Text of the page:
Through the Darkness
The DJ duo of Greg Dowling and Shane Johnson have enjoyed a career of great longevity and influence. The long demolished Sir Henry’s building in Cork may have had a storied history as a live music venue but it was the pulpit from which Dowling and Johnson preached the house music gospel. Their Sweat residency, from 1988 to 2001, cemented the venue as a byword for dance music hedonism. Over the course of thirty-plus years the pair continued the vibe through a variety of venues. When people say that Cork is a house town it is Dowling and Johnson who are the architects.
Since the mid-90s they have produced music as Fish Go Deep, the name inspired by a record shop they ran in Cork’s English Market. Their 2004 debut album with vocalist Tracey Kelliher, Lil’ Hand, was smooth and soulful, and spawned an anthemic smash single in ‘The Cure and the Cause’.
Those approaching their latest long-player, This Bit of Earth, for a similar selection of broadly appealing tunage will be puzzled, but Fish Go Deep have always been ones to surprise. Their second album, 2012’s Draw the Line, was a mix of moods and sounds, often downbeat, sometimes abstract, and with little concession to casual fans of its predecessor. And anyone who pays attention to their vast discography of EPs and 12” releases will know they have often deviated from the deep house template.
In some respects the expanded soundscape of This Bit of Earth is not a radical departure for the duo. The smoky chillout groove of ‘Winding Path’ from their debut would sit quite comfortably on their new collection.
I guess one also shouldn’t be surprised that this collection of songs is less concerned with the dancefloor, given the lockdown. If anything, it’s an album that could only have been made in the quiet throes of a global pandemic. Its recourse to jazzy motifs and dub infused moods create a space for contemplation, a place in which to commune in isolation.
The title track samples Dinah Washington, but where the great lady of jazz and blues sang of ‘this bitter earth’, Fish Go Deep’s title causes us to consider her utterance as ‘this bit of earth’. The listener fills in the gap, as it were, but the effect is lovely. Ultimately, Washington sang of finding hope in despair, and, in this version, by buoying her dreamy words on a looping double-bass line and adding a sprinkle of piano, a pinch of vibraphone, soft strings and echoey horns, Fish Go Deep create something wistful that seems to drift upwards, steadily ascending until it feels as if it was on a celestial plane looking down on this old ball of blue, white and green.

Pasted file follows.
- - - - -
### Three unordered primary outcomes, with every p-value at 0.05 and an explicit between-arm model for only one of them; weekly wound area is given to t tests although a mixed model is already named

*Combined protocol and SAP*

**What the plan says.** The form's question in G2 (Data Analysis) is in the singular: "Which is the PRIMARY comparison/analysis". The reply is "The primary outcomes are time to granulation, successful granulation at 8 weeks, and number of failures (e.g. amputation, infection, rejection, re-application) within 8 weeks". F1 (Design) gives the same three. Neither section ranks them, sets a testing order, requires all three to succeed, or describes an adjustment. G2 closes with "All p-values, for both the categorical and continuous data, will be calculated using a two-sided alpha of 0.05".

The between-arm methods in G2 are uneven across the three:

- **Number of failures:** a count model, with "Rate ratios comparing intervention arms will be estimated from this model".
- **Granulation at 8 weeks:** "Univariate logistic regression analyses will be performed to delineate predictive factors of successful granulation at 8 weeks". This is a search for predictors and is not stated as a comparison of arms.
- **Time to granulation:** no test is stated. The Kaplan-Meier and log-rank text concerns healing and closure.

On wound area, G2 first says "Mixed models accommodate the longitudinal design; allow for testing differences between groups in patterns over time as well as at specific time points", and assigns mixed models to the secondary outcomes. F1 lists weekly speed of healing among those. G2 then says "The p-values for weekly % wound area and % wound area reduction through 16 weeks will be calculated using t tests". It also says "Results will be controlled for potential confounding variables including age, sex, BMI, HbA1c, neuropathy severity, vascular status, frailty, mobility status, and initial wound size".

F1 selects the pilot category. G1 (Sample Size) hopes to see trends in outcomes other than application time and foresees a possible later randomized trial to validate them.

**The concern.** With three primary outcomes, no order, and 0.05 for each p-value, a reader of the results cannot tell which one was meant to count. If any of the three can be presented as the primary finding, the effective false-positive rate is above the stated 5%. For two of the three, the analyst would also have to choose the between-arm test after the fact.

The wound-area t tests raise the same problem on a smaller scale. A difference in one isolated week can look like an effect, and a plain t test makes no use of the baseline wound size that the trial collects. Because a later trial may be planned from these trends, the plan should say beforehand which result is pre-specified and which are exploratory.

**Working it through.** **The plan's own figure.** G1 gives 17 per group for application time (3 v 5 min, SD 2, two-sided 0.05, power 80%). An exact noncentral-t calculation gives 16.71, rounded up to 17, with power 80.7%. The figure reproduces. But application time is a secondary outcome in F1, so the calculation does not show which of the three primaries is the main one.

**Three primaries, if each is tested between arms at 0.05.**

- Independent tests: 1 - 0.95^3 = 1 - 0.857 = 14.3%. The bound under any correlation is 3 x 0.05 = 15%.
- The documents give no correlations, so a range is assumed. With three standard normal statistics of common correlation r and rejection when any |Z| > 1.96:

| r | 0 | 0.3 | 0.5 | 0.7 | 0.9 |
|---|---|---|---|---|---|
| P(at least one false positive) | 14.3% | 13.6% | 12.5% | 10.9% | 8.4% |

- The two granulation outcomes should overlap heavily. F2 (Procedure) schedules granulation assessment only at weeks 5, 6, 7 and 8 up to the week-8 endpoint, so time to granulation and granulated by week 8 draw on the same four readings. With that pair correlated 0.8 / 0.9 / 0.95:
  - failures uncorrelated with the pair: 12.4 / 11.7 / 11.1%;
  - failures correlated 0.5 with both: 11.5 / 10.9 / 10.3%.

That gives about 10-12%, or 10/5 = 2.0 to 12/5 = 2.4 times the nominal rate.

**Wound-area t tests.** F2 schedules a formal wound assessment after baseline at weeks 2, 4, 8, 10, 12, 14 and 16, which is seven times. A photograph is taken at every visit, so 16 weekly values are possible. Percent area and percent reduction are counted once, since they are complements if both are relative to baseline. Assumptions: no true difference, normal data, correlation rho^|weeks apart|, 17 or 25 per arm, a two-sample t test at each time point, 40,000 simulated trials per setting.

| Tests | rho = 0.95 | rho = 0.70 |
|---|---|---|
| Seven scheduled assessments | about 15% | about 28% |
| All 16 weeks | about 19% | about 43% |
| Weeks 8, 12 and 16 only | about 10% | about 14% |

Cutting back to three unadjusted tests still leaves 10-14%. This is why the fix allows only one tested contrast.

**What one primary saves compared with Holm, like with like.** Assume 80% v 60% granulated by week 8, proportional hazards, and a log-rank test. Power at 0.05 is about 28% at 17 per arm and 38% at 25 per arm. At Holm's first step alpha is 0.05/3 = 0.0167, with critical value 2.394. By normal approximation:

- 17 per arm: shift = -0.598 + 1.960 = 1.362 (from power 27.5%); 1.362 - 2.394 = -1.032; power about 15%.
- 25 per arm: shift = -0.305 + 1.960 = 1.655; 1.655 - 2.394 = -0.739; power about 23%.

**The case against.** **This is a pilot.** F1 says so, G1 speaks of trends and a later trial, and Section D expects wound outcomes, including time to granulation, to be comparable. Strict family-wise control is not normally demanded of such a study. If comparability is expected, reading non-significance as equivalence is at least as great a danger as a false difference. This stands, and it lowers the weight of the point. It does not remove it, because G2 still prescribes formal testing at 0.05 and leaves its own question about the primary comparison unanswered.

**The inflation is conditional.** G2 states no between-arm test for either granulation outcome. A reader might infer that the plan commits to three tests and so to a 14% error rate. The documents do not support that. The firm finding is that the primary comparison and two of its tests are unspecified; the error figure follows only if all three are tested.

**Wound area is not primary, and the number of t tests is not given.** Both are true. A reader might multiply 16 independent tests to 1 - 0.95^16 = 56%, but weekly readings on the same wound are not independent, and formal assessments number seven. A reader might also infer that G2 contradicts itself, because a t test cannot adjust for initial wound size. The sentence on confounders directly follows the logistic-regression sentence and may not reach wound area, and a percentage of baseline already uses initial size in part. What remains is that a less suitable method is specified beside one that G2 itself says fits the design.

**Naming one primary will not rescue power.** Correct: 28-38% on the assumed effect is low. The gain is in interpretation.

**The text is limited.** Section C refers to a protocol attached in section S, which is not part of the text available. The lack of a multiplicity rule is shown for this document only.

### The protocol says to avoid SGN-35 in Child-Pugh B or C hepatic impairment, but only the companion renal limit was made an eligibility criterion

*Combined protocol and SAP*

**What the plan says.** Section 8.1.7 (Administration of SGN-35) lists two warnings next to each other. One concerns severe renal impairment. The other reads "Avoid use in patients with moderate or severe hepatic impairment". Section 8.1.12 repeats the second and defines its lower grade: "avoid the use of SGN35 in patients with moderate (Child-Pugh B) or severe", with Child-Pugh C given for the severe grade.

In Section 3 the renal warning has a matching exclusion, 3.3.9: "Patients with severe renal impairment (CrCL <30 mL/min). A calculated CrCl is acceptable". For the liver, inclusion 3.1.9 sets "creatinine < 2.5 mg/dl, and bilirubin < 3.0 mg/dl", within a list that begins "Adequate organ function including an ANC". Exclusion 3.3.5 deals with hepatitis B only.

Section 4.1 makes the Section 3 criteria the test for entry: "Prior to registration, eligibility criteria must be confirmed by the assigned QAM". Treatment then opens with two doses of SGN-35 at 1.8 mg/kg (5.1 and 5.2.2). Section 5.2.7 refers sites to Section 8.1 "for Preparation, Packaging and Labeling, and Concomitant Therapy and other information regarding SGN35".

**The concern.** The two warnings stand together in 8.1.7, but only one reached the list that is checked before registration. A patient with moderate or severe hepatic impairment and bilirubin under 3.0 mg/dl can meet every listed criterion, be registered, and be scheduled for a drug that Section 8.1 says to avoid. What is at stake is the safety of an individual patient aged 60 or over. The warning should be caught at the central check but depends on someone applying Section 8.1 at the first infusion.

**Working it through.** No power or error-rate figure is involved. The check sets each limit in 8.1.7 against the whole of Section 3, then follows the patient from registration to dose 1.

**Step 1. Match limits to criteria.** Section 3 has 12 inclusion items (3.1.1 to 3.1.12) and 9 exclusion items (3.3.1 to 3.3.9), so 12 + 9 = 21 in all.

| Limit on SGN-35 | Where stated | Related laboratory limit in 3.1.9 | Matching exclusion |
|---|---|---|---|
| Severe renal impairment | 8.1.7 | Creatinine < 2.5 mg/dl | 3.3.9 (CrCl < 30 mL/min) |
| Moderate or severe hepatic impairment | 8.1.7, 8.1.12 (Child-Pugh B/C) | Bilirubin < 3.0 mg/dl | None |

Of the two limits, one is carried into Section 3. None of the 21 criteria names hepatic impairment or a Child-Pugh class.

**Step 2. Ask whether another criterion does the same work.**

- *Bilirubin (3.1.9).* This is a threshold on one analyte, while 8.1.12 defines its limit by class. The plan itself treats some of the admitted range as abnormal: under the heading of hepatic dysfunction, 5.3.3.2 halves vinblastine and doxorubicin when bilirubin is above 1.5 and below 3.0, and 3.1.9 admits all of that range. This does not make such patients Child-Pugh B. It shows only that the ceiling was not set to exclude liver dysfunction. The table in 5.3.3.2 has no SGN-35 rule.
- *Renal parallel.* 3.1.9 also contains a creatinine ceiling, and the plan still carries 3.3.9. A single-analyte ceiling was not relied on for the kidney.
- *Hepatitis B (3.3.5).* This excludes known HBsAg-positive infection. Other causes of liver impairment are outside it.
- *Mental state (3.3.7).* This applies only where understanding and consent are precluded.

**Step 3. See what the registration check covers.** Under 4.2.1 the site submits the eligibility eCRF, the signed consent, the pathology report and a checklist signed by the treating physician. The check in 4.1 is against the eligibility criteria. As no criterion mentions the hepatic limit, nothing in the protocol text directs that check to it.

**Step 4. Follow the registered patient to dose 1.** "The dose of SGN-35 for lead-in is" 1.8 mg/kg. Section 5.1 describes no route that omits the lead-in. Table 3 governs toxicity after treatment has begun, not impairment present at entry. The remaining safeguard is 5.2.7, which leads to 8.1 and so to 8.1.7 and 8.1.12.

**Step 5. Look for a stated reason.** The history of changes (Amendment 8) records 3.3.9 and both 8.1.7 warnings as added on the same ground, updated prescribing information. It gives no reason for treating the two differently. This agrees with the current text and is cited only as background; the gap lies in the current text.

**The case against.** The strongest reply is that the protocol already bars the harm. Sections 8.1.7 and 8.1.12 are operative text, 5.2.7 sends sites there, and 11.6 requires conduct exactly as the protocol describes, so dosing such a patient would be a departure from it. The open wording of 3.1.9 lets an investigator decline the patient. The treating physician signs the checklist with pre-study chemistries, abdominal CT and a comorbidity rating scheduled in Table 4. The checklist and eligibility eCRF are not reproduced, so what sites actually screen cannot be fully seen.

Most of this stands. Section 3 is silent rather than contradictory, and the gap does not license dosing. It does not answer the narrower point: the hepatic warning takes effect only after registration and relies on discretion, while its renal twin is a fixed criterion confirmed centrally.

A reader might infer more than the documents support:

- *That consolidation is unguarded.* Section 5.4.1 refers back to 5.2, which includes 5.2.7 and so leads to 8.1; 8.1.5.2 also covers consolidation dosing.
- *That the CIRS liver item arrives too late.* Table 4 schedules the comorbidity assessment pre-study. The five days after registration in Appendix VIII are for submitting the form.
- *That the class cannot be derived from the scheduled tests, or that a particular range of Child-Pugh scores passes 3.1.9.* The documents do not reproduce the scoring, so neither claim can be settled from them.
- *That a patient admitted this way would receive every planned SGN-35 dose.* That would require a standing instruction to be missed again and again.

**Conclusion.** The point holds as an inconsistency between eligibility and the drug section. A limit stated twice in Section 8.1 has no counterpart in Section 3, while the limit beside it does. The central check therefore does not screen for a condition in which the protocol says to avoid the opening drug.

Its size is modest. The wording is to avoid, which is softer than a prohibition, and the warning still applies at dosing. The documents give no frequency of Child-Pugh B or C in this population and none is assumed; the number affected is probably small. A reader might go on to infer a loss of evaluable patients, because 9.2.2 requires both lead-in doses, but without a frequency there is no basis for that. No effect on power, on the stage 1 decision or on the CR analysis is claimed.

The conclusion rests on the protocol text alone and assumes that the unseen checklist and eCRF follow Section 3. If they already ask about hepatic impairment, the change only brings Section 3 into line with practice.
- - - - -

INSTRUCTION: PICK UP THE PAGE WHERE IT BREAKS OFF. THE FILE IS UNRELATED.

It effectively sets the tone for the rest of the album, not just in mood alone but in both the presence of traditional or organic instrumentation and spontaneous sounding electronica.
Synths are used throughout this record in a much looser way, such as on ‘Alice on Jupiter’, an atmospheric instrumental interlude that is surely referring to the Roland Jupiter-8 synthesiser. And the murky, eerie twilight of ‘Back Trace Dub’ is accentuated by the presence of a drowsy piano and threatening strings.
The compressed bass on ‘The Sweetest Sound’ is a reminder that these are electronic musicians, but even that feels secondary to the sweetly crooned vocal and the decoratively weaved sound of classical guitar.
‘Blue Sky’ harks back to an 80s electro sound, but punctuated with more traditional sounding drums. That track and the following ‘High as Scaffold’ seem to bear the hallmarks of Squares, their side-project with West Cork-based musician Andrew Phillpott, which sees the trio create improvised jams on analogue and vintage kit.
‘High as Scaffold’ feels like the album’s centrepiece. Its construction is 100% synthesiser but the mood is euphoric and jazz-like. It’s a bubbling and undulating terrain of steady call and response synths, newly emerging textures and repeated motifs smoothly segueing into each other and embellished by a gruff and enigmatic male vocal.
The use of a similarly ambiguous vocal sample features at the beginning of ‘I Could See’. Whoever this narrator is, he was blind and now he can see.
On the surface it’s a hopeful tale, but much like Dinah Washington’s rose dulled by dust, there is a niggling feeling that something has been lost, no matter how upbeat the tune. This Bit of Earth may be a record that points to the light in the darkness, but there is a darkness, and it’s important to remember that, too.
The slow staggered beginning of the closing track, ‘Culatra Ferry’, which is an actual ferry in the Algarve, feels like an emerging – blinking – into the light. Based around a modular pattern, languid drumming, woozy dulcimer and melodica-like tones it sounds like a rickety old ferry cast happily adrift.
You can practically bathe in the warmth, but you also feel like you’ve gone through something to get here.
This Bit of Earth by Fish Go Deep is available to purchase on limited edition 12” vinyl on Bandcamp. Visit https://fishgodeep.bandcamp.com/album/this-bit-of-earth
Published on 17 June 2021
Don O'Mahony is a freelance arts journalist based in Cork.